A hypothesis doesn't necessarily have to have any evidence. A hypothesis also doesn't necessarily have to be taken seriously, but since so many people do believe in the God hypothesis, it is worth at least considering - and of course, all serious considerations end up with the conclusion "God does not exist" - it is these considerations that should be taught. This is the sort of thing that I mean.
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[21:42:59] <@Muzer> now they are just expensive

Offline Duma Vadamee {Aungia Tsawkeyä}

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Re: teaching children Na'vi?
« Reply #63 on: July 07, 2010, 01:45:05 pm »
dont mind me interrupting, but what does god and religion have to do with teaching our kids Na'vi? :P

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Offline 'Ì'awn Menari

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Re: teaching children Na'vi?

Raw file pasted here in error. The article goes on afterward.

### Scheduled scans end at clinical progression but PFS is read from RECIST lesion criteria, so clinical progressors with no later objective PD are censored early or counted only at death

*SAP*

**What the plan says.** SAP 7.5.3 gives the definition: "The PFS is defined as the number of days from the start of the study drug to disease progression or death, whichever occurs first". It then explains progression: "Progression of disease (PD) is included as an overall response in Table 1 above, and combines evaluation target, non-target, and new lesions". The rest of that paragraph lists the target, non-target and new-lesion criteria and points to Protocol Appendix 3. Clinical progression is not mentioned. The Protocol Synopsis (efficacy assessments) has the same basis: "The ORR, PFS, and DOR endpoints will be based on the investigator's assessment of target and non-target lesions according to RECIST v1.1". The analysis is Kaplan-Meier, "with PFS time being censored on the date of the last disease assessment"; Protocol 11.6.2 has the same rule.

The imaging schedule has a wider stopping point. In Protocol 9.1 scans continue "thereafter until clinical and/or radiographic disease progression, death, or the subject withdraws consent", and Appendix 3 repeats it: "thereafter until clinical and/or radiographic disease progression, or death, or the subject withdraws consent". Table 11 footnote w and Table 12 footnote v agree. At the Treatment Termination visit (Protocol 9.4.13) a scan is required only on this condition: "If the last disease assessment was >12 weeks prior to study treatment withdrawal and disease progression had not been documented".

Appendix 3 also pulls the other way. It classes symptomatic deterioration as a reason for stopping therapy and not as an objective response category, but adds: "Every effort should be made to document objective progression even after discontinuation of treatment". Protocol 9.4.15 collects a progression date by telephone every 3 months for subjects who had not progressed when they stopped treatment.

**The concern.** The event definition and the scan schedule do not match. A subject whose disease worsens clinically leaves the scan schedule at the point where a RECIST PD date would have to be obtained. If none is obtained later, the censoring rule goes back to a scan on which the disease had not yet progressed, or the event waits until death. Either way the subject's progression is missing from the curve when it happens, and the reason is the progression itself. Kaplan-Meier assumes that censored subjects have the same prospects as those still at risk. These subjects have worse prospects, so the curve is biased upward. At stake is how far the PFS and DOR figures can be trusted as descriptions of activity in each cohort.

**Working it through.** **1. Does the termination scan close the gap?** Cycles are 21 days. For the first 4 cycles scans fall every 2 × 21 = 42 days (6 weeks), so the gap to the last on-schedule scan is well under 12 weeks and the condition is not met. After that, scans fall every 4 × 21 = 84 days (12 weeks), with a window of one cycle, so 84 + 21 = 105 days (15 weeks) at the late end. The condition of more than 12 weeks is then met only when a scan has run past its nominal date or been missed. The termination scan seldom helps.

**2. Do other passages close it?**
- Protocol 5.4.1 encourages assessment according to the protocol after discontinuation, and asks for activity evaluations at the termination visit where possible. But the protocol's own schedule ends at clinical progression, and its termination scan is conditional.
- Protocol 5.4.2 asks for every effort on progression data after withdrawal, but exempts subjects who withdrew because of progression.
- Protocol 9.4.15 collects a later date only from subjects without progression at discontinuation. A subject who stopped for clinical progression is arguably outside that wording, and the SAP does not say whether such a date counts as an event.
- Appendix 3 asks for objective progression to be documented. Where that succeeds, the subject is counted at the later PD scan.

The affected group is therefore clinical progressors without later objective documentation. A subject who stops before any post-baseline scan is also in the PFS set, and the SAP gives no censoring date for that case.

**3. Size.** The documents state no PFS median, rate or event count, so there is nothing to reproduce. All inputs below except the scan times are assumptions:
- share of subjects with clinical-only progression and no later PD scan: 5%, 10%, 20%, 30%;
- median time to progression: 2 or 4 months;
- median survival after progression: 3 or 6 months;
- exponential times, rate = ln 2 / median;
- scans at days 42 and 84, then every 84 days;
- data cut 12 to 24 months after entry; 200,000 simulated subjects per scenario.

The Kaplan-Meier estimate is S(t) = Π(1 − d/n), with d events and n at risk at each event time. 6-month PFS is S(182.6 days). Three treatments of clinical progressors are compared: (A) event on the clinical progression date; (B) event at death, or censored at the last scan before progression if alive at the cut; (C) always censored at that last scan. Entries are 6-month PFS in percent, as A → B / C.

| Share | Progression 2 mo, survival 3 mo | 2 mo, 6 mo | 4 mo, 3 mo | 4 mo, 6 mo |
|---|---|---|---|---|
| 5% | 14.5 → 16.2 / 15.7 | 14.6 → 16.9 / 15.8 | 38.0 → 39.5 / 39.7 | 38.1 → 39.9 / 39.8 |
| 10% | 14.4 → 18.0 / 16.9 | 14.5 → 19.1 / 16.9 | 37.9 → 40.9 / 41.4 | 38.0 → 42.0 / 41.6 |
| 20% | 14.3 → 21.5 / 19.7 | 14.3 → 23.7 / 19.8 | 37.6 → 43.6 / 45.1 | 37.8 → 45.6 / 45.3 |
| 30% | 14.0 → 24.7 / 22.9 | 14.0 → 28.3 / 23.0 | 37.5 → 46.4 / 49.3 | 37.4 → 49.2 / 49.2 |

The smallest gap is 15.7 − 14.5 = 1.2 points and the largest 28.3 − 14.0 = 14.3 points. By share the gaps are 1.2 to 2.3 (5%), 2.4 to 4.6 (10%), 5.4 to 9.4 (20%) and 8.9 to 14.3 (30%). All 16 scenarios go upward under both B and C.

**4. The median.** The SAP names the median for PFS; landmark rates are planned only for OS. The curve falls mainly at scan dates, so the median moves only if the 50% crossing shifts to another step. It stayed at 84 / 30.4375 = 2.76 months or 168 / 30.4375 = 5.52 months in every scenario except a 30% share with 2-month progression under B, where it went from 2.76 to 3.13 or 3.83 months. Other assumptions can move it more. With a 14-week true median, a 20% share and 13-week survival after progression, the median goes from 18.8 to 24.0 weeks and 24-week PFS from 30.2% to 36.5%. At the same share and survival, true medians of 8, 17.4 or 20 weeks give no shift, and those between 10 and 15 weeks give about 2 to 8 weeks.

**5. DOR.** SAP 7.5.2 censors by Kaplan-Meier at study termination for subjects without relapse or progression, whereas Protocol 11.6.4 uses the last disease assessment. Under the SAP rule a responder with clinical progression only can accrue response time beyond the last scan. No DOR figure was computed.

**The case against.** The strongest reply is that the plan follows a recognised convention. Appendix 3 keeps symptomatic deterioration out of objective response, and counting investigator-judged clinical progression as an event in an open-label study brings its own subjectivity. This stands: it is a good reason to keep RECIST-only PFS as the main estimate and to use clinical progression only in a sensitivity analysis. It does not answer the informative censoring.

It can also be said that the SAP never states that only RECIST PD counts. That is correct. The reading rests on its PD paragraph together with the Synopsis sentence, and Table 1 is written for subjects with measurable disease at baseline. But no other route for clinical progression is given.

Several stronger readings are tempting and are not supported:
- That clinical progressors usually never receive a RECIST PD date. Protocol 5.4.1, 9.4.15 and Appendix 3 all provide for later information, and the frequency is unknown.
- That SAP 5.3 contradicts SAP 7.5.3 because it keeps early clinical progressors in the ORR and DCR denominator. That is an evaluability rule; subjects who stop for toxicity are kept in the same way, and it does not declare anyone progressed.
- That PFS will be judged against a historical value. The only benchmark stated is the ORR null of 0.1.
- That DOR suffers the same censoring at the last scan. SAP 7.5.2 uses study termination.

« Reply #64 on: July 07, 2010, 01:53:07 pm »
Please for the love of Eywa don't get them started... ;)
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Offline Duma Vadamee {Aungia Tsawkeyä}

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Re: teaching children Na'vi?
« Reply #65 on: July 07, 2010, 01:58:44 pm »
to late the disk is burned....

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Offline 'Ì'awn Menari

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Re: teaching children Na'vi?
« Reply #66 on: July 07, 2010, 02:00:51 pm »
damn it...hrh
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Offline Duma Vadamee {Aungia Tsawkeyä}

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Re: teaching children Na'vi?
« Reply #67 on: July 07, 2010, 02:20:56 pm »
oh-rah ;)

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Offline 'Ì'awn Menari

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Re: teaching children Na'vi?
« Reply #68 on: July 07, 2010, 02:36:44 pm »
hrh
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Offline Tsufätu Ayioangä

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Re: teaching children Na'vi?
« Reply #69 on: July 07, 2010, 03:53:18 pm »
I was actually thinking about trying to teach my little brother (he's five) but I'm afraid my parents would kill me :D

Offline 'Ì'awn Menari

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Re: teaching children Na'vi?
« Reply #70 on: July 07, 2010, 03:56:07 pm »